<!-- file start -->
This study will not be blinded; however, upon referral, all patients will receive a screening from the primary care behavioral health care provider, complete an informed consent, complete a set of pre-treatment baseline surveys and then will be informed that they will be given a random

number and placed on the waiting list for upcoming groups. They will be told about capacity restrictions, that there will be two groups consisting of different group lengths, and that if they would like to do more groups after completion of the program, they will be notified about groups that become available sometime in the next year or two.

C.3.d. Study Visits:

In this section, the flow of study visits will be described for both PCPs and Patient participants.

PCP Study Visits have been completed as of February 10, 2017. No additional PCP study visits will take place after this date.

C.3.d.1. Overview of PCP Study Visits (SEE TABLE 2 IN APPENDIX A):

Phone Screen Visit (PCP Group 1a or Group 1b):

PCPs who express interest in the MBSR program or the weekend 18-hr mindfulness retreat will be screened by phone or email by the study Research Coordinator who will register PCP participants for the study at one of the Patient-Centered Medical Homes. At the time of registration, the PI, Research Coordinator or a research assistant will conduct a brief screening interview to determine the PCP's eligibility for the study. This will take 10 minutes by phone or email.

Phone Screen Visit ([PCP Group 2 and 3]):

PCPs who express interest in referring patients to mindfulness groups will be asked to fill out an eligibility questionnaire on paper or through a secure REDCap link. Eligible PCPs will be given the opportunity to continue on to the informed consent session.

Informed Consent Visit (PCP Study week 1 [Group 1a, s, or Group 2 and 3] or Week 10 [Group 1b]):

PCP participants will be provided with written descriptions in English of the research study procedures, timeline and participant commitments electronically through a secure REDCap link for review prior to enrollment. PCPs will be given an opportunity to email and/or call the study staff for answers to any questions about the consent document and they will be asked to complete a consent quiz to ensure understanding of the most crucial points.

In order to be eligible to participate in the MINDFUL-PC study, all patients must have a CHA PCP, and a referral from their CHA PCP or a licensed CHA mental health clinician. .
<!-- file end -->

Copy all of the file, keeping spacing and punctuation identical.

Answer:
This study will not be blinded; however, upon referral, all patients will receive a screening from the primary care behavioral health care provider, complete an informed consent, complete a set of pre-treatment baseline surveys and then will be informed that they will be given a random

number and placed on the waiting list for upcoming groups. They will be told about capacity restrictions, that there will be two groups consisting of different group lengths, and that if they would like to do more groups after completion of the program, they will be notified about groups that become available sometime in the next year or two.

C.3.d. Study Visits:

In this section, the flow of study visits will be described for both PCPs and Patient participants.

PCP Study Visits have been completed as of February 10, 2017. No additional PCP study visits will take place after this date.

C.3.d.1. Overview of PCP Study Visits (SEE TABLE 2 IN APPENDIX A):

Phone Screen Visit (PCP Group 1a or Group 1b):

PCPs who express interest in the MBSR program or the weekend 18-hr mindfulness retreat will be screened by phone or email by the study Research Coordinator who will register PCP participants for the study at one of the Patient-Centered Medical Homes. At the time of registration, the PI, Research Coordinator or a research assistant will conduct a brief screening interview to determine the PCP's eligibility for the study. This will take 10 minutes by phone or email.

Phone Screen Visit ([PCP Group 2 and 3]):

PCPs who express interest in referring patients to mindfulness groups will be asked to fill out an eligibility questionnaire on paper or through a secure REDCap link. Eligible PCPs will be given the opportunity to continue on to the informed consent session.

Informed Consent Visit (PCP Study week 1 [Group 1a, s, or Group 2 and 3] or Week 10 [Group 1b]):

PCP participants will be provided with written descriptions in English of the research study procedures, timeline and participant commitments electronically through a secure REDCap link for review prior to enrollment. PCPs will be given an opportunity to email and/or call the study staff for answers to any questions about the consent document and they will be asked to complete a consent quiz to ensure understanding of the most crucial points.

In order to be eligible to participate in the MINDFUL-PC study, all patients must have a CHA PCP, and a referral from their CHA PCP or a licensed CHA mental health clinician. .